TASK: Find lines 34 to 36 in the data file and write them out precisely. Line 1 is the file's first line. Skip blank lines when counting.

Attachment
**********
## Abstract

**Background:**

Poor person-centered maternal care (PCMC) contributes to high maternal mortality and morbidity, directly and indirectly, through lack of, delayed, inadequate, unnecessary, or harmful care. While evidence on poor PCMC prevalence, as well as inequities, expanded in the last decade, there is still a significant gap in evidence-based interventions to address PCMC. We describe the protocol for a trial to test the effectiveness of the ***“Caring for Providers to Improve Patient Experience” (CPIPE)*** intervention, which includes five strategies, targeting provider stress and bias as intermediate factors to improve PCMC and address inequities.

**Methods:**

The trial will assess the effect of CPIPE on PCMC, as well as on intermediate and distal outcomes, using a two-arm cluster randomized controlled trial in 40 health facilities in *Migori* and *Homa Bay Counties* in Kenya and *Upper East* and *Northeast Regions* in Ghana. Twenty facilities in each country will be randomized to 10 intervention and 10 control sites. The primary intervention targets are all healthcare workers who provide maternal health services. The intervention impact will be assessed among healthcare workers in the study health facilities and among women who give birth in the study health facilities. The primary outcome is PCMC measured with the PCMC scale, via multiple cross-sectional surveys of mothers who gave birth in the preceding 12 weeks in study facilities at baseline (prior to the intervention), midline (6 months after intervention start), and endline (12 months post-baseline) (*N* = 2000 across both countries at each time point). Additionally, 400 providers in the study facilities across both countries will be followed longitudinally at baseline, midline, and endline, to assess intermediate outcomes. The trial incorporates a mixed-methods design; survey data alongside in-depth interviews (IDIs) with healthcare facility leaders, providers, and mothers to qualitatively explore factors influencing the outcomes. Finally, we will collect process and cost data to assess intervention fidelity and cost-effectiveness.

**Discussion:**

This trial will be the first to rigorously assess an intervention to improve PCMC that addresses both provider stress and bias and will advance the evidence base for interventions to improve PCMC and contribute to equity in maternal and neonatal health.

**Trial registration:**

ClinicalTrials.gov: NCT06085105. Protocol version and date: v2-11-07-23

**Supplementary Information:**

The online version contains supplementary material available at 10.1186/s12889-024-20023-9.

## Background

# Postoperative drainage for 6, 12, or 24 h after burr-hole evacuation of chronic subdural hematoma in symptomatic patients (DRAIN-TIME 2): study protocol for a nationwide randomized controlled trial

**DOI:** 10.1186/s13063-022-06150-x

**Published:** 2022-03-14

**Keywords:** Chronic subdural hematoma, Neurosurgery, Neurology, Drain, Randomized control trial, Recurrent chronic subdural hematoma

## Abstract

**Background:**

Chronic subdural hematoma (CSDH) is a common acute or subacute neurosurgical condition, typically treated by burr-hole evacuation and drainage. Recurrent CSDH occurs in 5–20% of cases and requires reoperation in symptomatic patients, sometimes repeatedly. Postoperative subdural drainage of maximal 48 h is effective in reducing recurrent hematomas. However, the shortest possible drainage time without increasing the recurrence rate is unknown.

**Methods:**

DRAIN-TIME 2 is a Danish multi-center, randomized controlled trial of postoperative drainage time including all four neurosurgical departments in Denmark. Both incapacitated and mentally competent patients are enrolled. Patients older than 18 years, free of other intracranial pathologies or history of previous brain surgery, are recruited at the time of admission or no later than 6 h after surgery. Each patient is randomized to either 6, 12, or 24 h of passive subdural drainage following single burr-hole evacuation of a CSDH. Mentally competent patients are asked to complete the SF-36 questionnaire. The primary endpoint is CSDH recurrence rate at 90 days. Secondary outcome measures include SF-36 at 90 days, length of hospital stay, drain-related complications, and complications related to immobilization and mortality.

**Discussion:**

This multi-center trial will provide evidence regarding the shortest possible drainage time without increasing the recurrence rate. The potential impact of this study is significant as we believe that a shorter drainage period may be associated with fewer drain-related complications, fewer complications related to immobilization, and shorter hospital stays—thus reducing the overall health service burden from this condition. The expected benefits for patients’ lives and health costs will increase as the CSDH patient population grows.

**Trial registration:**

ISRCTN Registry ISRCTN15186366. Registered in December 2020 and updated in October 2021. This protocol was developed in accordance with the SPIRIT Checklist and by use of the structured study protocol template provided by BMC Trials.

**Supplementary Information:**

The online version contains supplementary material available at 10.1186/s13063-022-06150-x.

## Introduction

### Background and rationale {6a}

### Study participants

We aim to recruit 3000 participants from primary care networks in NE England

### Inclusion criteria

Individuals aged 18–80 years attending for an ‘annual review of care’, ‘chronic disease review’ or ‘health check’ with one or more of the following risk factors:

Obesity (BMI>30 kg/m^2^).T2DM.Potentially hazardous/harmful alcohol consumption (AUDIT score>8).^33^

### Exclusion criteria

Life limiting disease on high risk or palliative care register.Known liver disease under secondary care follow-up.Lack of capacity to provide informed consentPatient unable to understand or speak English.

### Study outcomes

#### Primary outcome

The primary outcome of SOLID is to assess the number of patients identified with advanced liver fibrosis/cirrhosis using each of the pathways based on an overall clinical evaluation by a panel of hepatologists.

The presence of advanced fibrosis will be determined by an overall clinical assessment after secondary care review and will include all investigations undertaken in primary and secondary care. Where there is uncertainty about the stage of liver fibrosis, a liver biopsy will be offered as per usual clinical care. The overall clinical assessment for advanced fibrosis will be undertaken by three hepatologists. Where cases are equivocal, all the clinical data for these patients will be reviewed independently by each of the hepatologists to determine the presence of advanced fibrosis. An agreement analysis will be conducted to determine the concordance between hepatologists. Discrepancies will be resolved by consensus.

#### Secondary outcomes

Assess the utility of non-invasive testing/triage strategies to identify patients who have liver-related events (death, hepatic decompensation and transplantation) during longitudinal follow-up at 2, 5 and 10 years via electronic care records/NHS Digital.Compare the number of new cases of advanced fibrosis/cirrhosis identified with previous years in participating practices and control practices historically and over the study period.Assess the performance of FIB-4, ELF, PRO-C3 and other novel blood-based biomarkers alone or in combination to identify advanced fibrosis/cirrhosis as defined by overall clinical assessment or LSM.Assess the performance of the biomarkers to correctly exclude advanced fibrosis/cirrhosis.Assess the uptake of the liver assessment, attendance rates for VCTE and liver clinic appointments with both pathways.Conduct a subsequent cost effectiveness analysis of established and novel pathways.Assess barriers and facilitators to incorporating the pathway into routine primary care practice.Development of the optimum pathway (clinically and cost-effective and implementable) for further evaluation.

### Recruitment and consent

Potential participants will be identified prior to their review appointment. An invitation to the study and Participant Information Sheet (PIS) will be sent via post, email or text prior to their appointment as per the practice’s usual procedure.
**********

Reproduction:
Obesity (BMI>30 kg/m^2^).T2DM.Potentially hazardous/harmful alcohol consumption (AUDIT score>8).^33^

### Exclusion criteria

Life limiting disease on high risk or palliative care register.Known liver disease under secondary care follow-up.Lack of capacity to provide informed consentPatient unable to understand or speak English.